As we learned in the introduction to Massekhet Menaḥot, there are a variety of different types of meal offerings. The Mishna on today’s daf teaches some of the basic rules of menaḥot:
Some meal offerings require oil and frankincense, some require oil but not frankincense, some frankincense but not oil, and some neither oil nor frankincense.
1. These require oil and frankincense:
the meal offering of fine flour,
that prepared in a pan,
that prepared in a deep pan,
the loaves and the wafers,
the meal offering of the priests,
the meal offering of the anointed high priest,
the meal offering of a non-Jew,
the meal offering of women,
the meal offering of the omer.
2. The meal offering offered with libations that come with an ola (burnt offering) or a shelamim (a peace offering) requires oil but not frankincense.
3. The shewbread (leḥem ha-panim) requires frankincense but not oil.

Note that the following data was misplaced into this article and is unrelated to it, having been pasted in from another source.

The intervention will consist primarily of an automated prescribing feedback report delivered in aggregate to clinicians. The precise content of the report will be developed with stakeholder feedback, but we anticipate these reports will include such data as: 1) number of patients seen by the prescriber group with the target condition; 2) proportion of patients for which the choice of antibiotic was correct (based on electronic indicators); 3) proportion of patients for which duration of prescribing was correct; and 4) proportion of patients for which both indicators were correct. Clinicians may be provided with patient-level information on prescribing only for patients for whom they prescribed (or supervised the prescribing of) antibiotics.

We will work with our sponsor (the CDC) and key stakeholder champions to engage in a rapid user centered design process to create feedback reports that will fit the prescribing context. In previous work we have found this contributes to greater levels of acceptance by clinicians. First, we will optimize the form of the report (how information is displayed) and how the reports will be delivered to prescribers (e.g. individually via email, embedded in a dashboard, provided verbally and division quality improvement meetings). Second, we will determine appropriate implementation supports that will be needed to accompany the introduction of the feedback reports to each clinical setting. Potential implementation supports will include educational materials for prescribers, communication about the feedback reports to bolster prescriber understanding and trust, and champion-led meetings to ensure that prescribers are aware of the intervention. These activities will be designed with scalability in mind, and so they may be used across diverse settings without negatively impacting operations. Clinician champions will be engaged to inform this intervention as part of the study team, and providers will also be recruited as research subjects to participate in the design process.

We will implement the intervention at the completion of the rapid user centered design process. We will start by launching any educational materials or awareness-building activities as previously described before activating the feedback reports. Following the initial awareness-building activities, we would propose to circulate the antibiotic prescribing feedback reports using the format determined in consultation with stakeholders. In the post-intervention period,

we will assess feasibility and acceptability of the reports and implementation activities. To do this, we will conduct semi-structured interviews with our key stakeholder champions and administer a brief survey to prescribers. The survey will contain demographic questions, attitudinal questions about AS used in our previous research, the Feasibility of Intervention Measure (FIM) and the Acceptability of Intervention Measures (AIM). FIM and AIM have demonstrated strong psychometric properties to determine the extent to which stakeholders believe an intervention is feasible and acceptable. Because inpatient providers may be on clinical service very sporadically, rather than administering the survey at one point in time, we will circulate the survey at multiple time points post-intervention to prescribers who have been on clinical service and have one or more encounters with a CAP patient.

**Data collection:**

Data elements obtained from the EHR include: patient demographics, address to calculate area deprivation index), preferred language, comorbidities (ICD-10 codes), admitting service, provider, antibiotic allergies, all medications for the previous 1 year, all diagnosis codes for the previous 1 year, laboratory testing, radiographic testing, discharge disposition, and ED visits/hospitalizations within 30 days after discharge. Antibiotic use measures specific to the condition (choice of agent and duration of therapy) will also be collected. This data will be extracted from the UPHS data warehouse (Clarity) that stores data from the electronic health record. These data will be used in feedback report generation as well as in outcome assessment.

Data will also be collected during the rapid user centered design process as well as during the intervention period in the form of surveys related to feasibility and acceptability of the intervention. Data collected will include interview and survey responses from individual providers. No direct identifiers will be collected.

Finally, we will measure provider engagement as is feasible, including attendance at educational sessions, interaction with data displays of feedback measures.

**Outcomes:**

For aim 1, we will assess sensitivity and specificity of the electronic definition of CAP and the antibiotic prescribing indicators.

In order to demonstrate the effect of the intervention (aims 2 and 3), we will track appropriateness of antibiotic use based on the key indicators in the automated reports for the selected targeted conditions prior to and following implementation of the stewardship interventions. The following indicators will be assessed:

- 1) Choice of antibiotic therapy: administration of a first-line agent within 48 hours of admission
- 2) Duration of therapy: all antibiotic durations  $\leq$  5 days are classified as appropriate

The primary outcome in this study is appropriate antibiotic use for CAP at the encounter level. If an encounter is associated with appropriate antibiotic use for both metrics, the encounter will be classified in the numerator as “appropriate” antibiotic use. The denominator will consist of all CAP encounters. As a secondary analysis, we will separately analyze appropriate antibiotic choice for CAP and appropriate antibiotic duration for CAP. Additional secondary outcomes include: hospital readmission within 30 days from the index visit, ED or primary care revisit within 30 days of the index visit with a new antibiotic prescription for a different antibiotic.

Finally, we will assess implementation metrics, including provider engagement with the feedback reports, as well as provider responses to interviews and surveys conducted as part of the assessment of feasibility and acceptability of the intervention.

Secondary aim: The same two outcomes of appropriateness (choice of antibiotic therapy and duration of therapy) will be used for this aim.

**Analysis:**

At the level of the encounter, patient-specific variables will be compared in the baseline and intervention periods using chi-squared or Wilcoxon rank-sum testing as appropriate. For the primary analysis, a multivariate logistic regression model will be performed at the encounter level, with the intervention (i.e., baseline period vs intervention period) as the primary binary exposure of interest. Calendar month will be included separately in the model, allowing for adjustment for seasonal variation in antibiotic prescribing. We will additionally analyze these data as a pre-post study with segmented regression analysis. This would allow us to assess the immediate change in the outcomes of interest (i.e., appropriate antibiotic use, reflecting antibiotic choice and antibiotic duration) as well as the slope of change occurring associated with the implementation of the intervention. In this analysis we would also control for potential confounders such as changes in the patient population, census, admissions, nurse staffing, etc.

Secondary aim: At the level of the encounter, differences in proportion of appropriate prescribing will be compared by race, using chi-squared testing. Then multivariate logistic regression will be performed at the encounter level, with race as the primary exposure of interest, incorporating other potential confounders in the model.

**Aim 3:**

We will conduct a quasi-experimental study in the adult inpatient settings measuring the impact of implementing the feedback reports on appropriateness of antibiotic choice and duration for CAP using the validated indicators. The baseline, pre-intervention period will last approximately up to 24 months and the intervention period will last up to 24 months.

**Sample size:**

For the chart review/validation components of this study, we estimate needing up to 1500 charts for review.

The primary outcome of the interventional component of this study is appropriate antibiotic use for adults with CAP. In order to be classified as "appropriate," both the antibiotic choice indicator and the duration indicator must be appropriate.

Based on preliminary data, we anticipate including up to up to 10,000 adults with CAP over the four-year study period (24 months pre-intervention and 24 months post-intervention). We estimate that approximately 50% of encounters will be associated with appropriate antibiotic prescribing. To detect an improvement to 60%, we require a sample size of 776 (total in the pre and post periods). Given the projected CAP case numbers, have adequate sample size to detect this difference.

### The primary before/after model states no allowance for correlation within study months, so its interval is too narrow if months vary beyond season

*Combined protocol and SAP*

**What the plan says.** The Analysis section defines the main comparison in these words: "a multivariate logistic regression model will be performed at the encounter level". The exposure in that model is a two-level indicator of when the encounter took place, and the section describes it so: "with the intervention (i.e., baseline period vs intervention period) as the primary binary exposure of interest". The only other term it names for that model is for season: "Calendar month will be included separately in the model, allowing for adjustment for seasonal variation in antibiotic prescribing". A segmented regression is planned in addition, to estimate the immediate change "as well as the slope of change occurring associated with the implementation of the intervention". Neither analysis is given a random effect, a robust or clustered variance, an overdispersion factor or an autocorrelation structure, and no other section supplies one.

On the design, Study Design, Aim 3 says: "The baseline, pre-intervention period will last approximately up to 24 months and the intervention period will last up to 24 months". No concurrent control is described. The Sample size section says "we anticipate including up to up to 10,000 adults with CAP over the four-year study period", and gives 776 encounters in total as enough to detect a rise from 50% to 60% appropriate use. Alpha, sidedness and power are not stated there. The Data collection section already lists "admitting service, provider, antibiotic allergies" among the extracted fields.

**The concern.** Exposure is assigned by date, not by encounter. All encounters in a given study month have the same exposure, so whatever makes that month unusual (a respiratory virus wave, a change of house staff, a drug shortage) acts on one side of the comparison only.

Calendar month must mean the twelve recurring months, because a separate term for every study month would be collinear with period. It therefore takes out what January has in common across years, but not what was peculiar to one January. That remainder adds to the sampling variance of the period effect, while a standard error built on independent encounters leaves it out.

4. The two loaves,the sinner’s meal offering and the meal offering of jealousy (of a sota) require neither oil nor frankincense.
The first minḥa that we find listed is “the meal offering of fine flour.” Among the reasons offered for placing this minḥa first is that it is the meal offering where we find the requirement of both oil and frankincense clearly mentioned (see Vayikra 2:1), and therefore serves as the source for the other examples in the list. Rashi adds that someone who volunteers to bring a minḥa without specifying which type will be required to bring a standard meal offering of fine flour.
In his Tosafot Yom Tov, Rav Yom Tov Lippman Heller points out that it is strange to find that the Mishna brings up the case of leḥem ha-panim in the list together with all of the different meal offerings, for although it does have frankincense included in its composition, it is not really a korban minḥa. In response, the Rashash explains at length how we must conclude that in fact the leḥem ha-panim must be viewed as belonging to the general category of meal offerings.